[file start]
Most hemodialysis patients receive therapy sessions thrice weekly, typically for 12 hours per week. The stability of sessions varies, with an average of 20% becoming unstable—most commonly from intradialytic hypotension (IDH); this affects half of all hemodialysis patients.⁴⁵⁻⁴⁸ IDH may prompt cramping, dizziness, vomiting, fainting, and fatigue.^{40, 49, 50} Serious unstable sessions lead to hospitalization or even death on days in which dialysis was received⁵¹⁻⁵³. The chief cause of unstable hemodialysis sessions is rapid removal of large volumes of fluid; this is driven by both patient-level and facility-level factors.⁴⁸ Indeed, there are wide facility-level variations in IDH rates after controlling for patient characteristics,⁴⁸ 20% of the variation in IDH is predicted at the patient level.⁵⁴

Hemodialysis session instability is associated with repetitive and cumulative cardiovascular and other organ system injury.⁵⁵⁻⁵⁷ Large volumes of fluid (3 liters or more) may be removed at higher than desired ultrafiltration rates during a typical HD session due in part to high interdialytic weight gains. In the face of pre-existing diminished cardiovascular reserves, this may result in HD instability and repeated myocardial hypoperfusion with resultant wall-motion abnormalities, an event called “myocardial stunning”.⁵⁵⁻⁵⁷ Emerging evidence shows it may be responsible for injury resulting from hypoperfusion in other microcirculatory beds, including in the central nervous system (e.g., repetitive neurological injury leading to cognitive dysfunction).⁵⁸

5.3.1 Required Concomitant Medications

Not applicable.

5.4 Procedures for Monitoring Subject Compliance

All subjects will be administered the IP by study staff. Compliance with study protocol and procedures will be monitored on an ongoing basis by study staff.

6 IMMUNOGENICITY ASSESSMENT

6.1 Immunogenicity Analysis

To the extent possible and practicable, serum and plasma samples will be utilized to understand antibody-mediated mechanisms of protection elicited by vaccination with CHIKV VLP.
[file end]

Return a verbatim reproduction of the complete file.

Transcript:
Most hemodialysis patients receive therapy sessions thrice weekly, typically for 12 hours per week. The stability of sessions varies, with an average of 20% becoming unstable—most commonly from intradialytic hypotension (IDH); this affects half of all hemodialysis patients.⁴⁵⁻⁴⁸ IDH may prompt cramping, dizziness, vomiting, fainting, and fatigue.^{40, 49, 50} Serious unstable sessions lead to hospitalization or even death on days in which dialysis was received⁵¹⁻⁵³. The chief cause of unstable hemodialysis sessions is rapid removal of large volumes of fluid; this is driven by both patient-level and facility-level factors.⁴⁸ Indeed, there are wide facility-level variations in IDH rates after controlling for patient characteristics,⁴⁸ 20% of the variation in IDH is predicted at the patient level.⁵⁴

Hemodialysis session instability is associated with repetitive and cumulative cardiovascular and other organ system injury.⁵⁵⁻⁵⁷ Large volumes of fluid (3 liters or more) may be removed at higher than desired ultrafiltration rates during a typical HD session due in part to high interdialytic weight gains. In the face of pre-existing diminished cardiovascular reserves, this may result in HD instability and repeated myocardial hypoperfusion with resultant wall-motion abnormalities, an event called “myocardial stunning”.⁵⁵⁻⁵⁷ Emerging evidence shows it may be responsible for injury resulting from hypoperfusion in other microcirculatory beds, including in the central nervous system (e.g., repetitive neurological injury leading to cognitive dysfunction).⁵⁸

5.3.1 Required Concomitant Medications

Not applicable.

5.4 Procedures for Monitoring Subject Compliance

All subjects will be administered the IP by study staff. Compliance with study protocol and procedures will be monitored on an ongoing basis by study staff.

6 IMMUNOGENICITY ASSESSMENT

6.1 Immunogenicity Analysis

To the extent possible and practicable, serum and plasma samples will be utilized to understand antibody-mediated mechanisms of protection elicited by vaccination with CHIKV VLP.